Animals in [Preparation for] Rocket Flight 1952 US Air Force Wright Air Development Center

Support this channel: https://paypal.me/jeffquitney OR https://www.patreon.com/jeffquitney more at http://quickfound.net/ AEROMEDICAL EXPERIMENTS SHOW EFFECTS OF ROCKET TRAVEL ON MONKEYS AND MICE. Silent. Originally a public domain film, slightly cropped to remove uneven edges, with the aspect ratio corrected, and one-pass brightness-contrast-color…

Animals in [Preparation for] Rocket Flight 1952 US Air Force Wright Air Development Center

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Support this channel: https://paypal.me/jeffquitney OR https://www.patreon.com/jeffquitney

more at http://quickfound.net/

AEROMEDICAL EXPERIMENTS SHOW EFFECTS OF ROCKET TRAVEL ON MONKEYS AND MICE.

Silent.

Originally a public domain film, slightly cropped to remove uneven edges, with the aspect ratio corrected, and one-pass brightness-contrast-color correction & mild video noise reduction applied.
The soundtrack was also processed with volume normalization, noise reduction, clipping reduction, and/or equalization (the resulting sound, though not perfect, is far less noisy than the original).

https://en.wikipedia.org/wiki/Aerobee
Wikipedia license: http://creativecommons.org/licenses/by-sa/3.0/

The Aerobee rocket was a small (8 m) unguided suborbital sounding rocket used for high atmospheric and cosmic radiation research in the United States in the 1950s.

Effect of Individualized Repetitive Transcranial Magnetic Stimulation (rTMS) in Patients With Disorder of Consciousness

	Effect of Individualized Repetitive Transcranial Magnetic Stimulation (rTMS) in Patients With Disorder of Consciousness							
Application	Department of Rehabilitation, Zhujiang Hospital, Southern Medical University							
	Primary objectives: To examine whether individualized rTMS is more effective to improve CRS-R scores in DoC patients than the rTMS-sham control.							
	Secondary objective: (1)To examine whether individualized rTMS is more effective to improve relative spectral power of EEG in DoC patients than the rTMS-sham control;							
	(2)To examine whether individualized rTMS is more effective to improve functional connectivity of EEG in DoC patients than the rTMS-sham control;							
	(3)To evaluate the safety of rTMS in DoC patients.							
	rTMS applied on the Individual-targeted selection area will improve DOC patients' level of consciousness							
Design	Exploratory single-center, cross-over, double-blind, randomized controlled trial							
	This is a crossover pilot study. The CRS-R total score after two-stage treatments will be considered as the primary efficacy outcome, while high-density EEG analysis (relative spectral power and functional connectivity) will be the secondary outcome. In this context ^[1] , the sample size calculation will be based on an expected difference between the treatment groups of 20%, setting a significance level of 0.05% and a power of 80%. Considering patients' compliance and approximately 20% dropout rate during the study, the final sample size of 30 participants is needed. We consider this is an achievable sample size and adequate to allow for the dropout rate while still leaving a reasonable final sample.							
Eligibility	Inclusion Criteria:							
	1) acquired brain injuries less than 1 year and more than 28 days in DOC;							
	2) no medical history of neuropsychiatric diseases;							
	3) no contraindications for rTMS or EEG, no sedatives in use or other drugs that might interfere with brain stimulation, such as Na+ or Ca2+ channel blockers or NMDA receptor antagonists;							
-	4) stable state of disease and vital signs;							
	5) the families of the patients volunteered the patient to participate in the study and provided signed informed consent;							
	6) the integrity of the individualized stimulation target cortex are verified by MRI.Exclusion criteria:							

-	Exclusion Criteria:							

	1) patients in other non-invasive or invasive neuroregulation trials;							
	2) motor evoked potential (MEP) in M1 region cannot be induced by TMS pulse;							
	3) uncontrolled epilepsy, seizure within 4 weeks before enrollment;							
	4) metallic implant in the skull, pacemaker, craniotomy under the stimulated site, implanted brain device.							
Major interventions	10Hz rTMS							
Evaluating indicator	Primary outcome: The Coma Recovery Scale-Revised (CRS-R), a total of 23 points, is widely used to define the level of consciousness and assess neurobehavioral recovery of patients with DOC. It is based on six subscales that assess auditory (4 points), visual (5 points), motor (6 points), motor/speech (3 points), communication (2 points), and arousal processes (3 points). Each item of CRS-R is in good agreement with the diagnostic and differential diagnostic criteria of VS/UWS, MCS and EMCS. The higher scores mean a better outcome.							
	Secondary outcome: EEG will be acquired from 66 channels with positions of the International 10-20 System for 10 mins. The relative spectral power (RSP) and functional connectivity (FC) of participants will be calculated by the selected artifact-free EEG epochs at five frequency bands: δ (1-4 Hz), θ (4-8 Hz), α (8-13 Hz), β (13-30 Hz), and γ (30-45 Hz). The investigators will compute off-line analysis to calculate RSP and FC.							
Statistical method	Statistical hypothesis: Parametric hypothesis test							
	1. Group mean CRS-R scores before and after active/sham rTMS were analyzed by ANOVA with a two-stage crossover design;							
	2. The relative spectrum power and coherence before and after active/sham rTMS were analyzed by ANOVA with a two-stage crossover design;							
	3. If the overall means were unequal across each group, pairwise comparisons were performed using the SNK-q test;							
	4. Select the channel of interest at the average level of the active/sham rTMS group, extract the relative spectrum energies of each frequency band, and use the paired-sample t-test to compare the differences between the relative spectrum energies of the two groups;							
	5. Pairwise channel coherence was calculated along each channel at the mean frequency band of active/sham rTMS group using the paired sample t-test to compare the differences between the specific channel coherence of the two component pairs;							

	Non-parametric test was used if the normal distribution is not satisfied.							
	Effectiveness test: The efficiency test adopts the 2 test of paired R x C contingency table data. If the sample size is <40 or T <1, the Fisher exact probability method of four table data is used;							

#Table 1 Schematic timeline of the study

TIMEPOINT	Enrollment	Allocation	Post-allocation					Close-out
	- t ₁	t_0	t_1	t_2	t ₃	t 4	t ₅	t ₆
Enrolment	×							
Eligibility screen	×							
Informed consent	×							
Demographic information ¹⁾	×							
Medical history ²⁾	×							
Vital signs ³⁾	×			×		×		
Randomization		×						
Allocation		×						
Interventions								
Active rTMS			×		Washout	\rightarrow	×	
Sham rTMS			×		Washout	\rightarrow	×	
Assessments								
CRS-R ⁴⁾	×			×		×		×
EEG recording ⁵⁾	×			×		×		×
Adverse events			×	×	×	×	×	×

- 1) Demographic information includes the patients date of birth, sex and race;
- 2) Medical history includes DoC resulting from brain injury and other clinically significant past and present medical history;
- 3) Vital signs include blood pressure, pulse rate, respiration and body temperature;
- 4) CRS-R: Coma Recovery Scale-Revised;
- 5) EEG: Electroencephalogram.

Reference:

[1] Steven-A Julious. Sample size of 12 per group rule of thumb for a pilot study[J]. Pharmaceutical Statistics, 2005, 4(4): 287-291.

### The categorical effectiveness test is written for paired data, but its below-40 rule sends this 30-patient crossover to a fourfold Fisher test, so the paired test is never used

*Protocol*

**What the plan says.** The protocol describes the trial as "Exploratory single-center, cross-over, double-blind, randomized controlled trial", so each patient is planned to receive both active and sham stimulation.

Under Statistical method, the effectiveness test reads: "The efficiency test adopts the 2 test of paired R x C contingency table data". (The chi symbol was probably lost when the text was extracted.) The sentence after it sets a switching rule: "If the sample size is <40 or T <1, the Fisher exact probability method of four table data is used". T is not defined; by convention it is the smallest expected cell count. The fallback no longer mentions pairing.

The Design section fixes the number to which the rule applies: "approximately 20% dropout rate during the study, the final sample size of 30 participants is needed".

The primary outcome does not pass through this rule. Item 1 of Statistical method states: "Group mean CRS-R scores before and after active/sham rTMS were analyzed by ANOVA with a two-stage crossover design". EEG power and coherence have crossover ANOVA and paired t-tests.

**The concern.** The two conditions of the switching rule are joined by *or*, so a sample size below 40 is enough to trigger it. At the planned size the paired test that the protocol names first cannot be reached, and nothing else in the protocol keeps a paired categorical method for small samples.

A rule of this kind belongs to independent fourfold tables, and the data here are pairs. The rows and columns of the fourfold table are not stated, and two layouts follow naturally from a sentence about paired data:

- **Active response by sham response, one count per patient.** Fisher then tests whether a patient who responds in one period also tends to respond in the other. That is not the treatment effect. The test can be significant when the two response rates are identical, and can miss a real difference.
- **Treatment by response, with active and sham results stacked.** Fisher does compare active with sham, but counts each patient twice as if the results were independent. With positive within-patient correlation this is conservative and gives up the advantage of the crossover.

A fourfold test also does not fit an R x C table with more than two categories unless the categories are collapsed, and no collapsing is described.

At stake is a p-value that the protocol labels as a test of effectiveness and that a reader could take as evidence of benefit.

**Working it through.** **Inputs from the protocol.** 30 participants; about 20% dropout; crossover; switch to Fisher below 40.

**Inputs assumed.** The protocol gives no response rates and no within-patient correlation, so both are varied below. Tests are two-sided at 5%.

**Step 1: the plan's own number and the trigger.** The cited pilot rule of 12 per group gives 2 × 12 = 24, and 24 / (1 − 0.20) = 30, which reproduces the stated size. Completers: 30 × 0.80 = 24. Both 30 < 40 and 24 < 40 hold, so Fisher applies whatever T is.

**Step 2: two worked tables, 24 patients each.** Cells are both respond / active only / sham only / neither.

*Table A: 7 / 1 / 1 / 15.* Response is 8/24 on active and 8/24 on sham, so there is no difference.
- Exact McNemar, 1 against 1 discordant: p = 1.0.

Research utilizing V-2 rockets after World War II produced valuable results concerning the nature of cosmic rays, the solar spectrum, and the distribution of atmospheric ozone. The limited supply and the expense of assembling and firing the V-2 rockets led to the development of a low cost sounding rocket to be utilized for scientific research. This rocket, the Aerobee, was developed under the joint guidance of James Van Allen at the Applied Physics Laboratory and Rolf Sabersky at the Aerojet Corporation and was supported by the Navy Bureau of Ordnance and the Naval Office of Research and Inventions (later ONR). The Aerobee drastically reduced the cost of a single research mission.

It was built by Aerojet General. The company began work in 1946 and test fired the first complete Aerobee from the White Sands Proving Grounds in New Mexico on November 24, 1947. It reached an altitude of 34.7 miles (55.8 km)…

Launches

The rocket was two stage with a solid-fuel boost and a nitric acid/aniline sustainer. The rockets could reach around 230 km (a later variant exceeded 400 km). Instrumentation usually provided constant telemetry and was recovered by parachute. For accurate pointing special gimbal mounts were developed.

Aerobees were launched from 53 m tall launch towers to provide the necessary stability until the rockets gained enough speed for their fins to be effective in controlling attitude. Launch towers were built at the White Sands Missile Range, Churchill Rocket Research Range, Wallops Flight Facility, and aboard the research vessel USS Norton Sound. The Aerobee could take a 68 kg payload to an altitude of 130 km.

The first instrument-carrying Aerobee was the A-5, launched on March 5, 1948, from White Sands, carrying instruments for cosmic radiation research, reaching an altitude of 117.5 km. When the last Aerobee flew at White Sands in 1958, around 165 (including variants) had been successfully fired at that location. Variants of the Aerobee were launched in 1968 and 1969 for research relating to the Apollo program. The Aerojet engineers also developed the Aerobee-Hi (first launched in 1955).

A total of 1,037 Aerobees (including variants) were launched from all locations, the last on January 17, 1985.

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